What’s the impact of BS-VI on your model line-up in terms of drivetrains?
Well, there was some product rationalisation that we did, especially with the Innova, as we discontinued the 2.8-litre diesel version and, therefore, only had the 2.7-litre petrol and 2.4-litre diesel, which, according to customer response, was more than sufficient.
The good thing was that, during Feb-March, pre-COVID that is, when we were selling the BS-VI Innovas & Fortuners alongside heavily discounted BS-IV units, the consumer had a choice – either go for the discounted BS-IV car or take the new and updated BS-VI version. We were happy to see that consumers were in favour of adopting newer technologies, because they were far-sighted in terms of the resale price impact further down the road. And it was so heartening to see that, within a month or month-and-a-half, we had at least one-month waiting for the Innova, which was a big surprise for us, followed by the Fortuner, for which the waiting period went up to 40-45 days. So, we were trying to cope with that demand, and, when we closed down, those orders were with us. Now, we’re reaching out to those customers to see as and when they require the vehicle, and we’ll be supplying them accordingly.
What about the Corolla – what is the future of the Corolla in India?
On the Corolla, we had to take a hard decision, because we had to free up the plant capacity to bring in newer and better models for the future. Given this, the Corolla will have to exit the Indian market. From a new consumer point of view, that segment also has a very predominant shift towards the SUV/MUV genre, so that was another deciding factor. Having said that, we will fully support our consumers for parts & services. To that extent, to this day, we are servicing the Qualis as well!
What about the Vellfire, because that launch took place just before the lockdown? So how do you go about regenerating demand?
Nobody saw the pandemic coming, unfortunately. There was nothing much that we could have done. The Vellfire had a roaring start, and what was surprising for us was that smaller B- and C-towns, if not metropolises like Delhi, Mumbai and Hyderabad, for example, gave us 35% of our orders. Because it’s an imported car, it had a 2 month waiting period on it. So, we’ll see once the market reopens, how it responds.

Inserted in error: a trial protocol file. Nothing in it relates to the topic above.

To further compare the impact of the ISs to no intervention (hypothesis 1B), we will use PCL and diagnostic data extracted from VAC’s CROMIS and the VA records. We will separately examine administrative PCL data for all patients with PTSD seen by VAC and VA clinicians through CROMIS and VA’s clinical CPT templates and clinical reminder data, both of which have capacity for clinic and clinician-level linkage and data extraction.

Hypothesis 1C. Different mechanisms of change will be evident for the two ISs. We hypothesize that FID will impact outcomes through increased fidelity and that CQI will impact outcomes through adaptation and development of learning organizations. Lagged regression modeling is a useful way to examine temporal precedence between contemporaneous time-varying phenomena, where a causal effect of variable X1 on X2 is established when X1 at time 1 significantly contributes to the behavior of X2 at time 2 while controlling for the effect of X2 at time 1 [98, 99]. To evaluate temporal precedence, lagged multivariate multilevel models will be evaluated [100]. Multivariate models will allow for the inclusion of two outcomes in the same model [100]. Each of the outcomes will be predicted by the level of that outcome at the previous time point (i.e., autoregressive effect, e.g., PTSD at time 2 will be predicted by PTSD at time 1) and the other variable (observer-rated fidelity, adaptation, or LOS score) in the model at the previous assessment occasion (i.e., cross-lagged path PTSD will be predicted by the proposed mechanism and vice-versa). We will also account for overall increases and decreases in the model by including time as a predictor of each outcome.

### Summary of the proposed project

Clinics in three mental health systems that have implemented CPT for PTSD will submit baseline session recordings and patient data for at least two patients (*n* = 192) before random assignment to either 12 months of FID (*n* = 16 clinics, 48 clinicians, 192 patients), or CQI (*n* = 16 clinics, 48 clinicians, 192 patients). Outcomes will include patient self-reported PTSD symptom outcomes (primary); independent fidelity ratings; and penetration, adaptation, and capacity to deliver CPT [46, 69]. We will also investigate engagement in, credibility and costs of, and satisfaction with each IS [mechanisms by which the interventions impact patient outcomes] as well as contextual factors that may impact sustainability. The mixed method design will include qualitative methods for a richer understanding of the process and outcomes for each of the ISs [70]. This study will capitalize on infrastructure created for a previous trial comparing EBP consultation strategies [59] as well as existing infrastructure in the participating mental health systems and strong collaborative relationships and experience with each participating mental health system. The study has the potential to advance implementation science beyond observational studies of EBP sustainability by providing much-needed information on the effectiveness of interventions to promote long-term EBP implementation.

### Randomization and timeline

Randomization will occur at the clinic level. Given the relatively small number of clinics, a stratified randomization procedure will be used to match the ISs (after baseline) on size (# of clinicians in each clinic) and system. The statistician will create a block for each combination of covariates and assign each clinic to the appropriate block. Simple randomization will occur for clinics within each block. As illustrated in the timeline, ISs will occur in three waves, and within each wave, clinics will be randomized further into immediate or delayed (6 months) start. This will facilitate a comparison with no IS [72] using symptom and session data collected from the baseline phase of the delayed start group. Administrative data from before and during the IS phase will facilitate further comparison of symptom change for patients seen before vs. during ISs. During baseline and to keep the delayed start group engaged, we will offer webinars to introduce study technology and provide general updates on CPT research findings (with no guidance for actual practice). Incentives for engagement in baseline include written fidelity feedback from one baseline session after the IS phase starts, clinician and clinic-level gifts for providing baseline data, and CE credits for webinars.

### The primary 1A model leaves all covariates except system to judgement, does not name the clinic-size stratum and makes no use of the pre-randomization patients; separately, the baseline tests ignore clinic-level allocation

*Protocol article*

While we are on the subject of imported cars, there are two of your cars – the new GR Supra and GT86 – which are great driver’s cars. Any chance of either of these models coming to India as halo cars or niche models?
You are right, these would be niche models. We are considering various options at this point of time, including these two models. The challenging part is that when you go closer to the fine print of the 2,500 homologation-free units, I think this is where we will have to align the thinking of the government. There is one ministry that says up to 2,500 CBU units can be sold homologation-free but there is another ministry that comes in and says that the steering wheel, the wheel rims and glass of such cars should be tested here locally.
As much as I’d like to understand the ‘Make in India’ initiative that we are trying to support, these are 0.01% of all cars, and from a manufacturers’ point of view, we would like to bring new technologies into the country and test them out before we can localise it. So, while one side is talking about imports without homologation, the other side is talking about part-homologation. So, sometimes, these things can become very complicated. But, yes, we will continue to study this and whenever there is a possibility, we would like to enter that market.
Looking at your Suzuki alliance in the Indian market, what’s next on that front?
Well, I have as much visibility probably as you would have on this matter, because these are decisions that are being taken in Japan – and most of them only then get transferred to us. Once they reach us, we then understand what is the condition. This alliance is for the mid- to long-term in order to share technologies. So, it’s a very good fit and it has a positive future.
From the Glanza-Baleno point of view, what has that taught you so far?
As we’ve seen, co-badging has succeeded in this country. The kind of customers who approach us, and probably the kind of customers that come to a Maruti Suzuki or NEXA showroom, have very clear priorities – they would like to buy this car from wherever they prefer, and this option has been given to them. I think this co-badging has been successful. It has grown from 1,800 to 2,500 units, and will continue to grow. We’ll have to see what the post-Covid response is.
What teachings can you take from this for the Vitara Brezza & the Toyota equivalent, which is due for launch soon?
India, as I always say, is a hugely stratified homogeneous market. At various price points, customers are waiting for a product, and if you can position the product appropriately from a marketing point of view, then there will be a customer waiting for you. So, these are things that we have to distinguish, and the differentiation will be more based on the product, but, obviously, the whole idea is to synergise.